Establishing Key Performance Indicators

Key Performance Indicators (KPIs) are various quantifiable measurements used for determining the success of the project. The KPIs establish a guide to the project and are used as the basis for critical decision-making. More importantly, not executing on a specific KPI can affect the project’s profitability for your firm and your client’s satisfaction.

Here’s where some project-based firms struggle. In many cases, several of the KPIs are destined for failure before the project starts. The problem is that defining KPIs is truly challenging and your clients usually lack experience with the process. All too often, this results in KPIs that are unrealistic and unmeasurable.

Establishing realistic KPIs is the first step to managing the profit of a project. As the project manager, it’s in your best interest to have a strong role in creating the KPIs. Good project KPIs have values that can be accurately measured and clearly reported on. Further, they need to be understood and agreed to by all parties. To learn more about project KPIs, click here.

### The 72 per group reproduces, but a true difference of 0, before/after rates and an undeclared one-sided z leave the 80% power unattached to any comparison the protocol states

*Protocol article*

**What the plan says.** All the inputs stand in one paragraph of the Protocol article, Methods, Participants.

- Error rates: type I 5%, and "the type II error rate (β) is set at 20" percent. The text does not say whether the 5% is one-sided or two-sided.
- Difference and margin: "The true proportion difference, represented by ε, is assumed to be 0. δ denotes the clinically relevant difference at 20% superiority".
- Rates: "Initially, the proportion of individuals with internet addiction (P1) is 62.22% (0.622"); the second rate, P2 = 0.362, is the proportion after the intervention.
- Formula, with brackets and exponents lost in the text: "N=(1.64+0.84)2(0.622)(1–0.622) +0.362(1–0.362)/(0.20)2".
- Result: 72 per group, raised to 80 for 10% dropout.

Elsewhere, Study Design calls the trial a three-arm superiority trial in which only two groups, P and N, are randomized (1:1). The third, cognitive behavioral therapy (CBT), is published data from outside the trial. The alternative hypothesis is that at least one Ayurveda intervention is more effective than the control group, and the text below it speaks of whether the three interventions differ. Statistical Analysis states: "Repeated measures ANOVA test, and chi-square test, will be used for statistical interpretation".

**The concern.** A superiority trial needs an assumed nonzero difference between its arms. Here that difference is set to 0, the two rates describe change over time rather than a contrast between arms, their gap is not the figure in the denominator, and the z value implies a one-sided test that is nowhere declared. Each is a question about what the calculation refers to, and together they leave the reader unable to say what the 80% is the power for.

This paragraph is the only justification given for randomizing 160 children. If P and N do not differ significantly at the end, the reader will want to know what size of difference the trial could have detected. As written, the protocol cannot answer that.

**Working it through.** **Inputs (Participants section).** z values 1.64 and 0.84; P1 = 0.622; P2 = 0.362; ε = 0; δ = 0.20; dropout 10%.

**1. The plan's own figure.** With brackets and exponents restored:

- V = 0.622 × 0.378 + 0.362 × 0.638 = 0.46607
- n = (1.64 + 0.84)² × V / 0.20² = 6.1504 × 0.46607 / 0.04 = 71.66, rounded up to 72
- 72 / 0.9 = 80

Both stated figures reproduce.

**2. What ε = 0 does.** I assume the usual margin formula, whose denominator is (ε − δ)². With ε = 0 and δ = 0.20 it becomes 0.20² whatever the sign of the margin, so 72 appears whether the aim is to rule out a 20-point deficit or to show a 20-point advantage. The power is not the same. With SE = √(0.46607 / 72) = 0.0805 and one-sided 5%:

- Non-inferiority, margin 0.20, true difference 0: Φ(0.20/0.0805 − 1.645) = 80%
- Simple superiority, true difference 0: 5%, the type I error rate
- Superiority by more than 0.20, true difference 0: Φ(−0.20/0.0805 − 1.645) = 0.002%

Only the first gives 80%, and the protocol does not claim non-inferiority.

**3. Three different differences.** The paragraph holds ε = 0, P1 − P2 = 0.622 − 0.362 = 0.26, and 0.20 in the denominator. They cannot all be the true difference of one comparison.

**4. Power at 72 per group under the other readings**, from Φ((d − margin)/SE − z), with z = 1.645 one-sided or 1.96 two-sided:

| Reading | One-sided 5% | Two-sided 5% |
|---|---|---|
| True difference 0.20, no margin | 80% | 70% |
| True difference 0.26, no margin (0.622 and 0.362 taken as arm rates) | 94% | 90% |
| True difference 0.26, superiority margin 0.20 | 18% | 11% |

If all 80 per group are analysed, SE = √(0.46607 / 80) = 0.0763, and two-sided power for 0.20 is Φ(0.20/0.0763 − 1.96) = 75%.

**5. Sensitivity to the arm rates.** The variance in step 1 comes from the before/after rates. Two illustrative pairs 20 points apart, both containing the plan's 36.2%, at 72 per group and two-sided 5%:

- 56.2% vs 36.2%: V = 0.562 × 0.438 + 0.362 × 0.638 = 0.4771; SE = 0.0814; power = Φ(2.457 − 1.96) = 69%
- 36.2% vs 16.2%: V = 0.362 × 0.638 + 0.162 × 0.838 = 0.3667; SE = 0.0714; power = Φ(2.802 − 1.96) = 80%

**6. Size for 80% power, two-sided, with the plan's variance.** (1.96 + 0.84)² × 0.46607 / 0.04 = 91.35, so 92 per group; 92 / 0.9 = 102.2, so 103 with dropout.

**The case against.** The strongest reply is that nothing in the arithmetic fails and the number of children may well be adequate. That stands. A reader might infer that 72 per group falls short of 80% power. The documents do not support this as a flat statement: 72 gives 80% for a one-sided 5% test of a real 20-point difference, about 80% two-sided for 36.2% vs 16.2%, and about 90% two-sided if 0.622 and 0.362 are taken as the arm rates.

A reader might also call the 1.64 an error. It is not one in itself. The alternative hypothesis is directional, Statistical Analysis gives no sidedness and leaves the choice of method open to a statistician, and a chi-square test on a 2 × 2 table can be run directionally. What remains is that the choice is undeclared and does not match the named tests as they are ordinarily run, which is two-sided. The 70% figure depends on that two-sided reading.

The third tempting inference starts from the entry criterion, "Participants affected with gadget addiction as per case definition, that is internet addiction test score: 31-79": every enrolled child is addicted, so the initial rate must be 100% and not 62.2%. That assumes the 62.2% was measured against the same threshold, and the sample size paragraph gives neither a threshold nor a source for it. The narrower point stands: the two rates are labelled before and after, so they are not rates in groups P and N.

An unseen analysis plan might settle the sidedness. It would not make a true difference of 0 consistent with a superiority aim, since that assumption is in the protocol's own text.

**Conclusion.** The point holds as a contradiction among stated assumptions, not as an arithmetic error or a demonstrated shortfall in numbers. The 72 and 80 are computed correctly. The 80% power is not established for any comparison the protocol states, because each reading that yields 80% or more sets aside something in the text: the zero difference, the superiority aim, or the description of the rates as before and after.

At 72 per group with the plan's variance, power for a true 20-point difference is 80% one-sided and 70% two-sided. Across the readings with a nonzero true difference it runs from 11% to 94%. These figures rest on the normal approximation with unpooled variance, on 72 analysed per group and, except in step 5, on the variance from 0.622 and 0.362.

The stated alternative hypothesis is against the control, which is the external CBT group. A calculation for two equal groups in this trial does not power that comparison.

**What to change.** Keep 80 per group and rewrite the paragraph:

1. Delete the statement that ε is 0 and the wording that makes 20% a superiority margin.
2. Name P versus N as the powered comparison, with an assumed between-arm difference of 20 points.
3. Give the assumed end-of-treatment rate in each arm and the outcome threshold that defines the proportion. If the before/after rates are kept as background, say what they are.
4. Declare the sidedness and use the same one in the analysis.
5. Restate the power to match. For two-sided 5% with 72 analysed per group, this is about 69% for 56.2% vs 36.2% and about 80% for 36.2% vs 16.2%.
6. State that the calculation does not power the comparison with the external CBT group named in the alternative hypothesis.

Risk Management

Projects are full of unforeseen obstacles and predicting these is not always possible, but this doesn’t mean your firm can’t minimize the impacts. They just need to have a formal risk management strategy. Although this might be a time consuming process, it’s a necessary process required to protect your profit.    

A study by Info-Tech Research Group found that organizations with a formal risk management strategy are more than half as likely to have project management success than those with a reactive approach. To put it another way, having a risk management strategy before the project gets started is critical to the project’s success and profitability.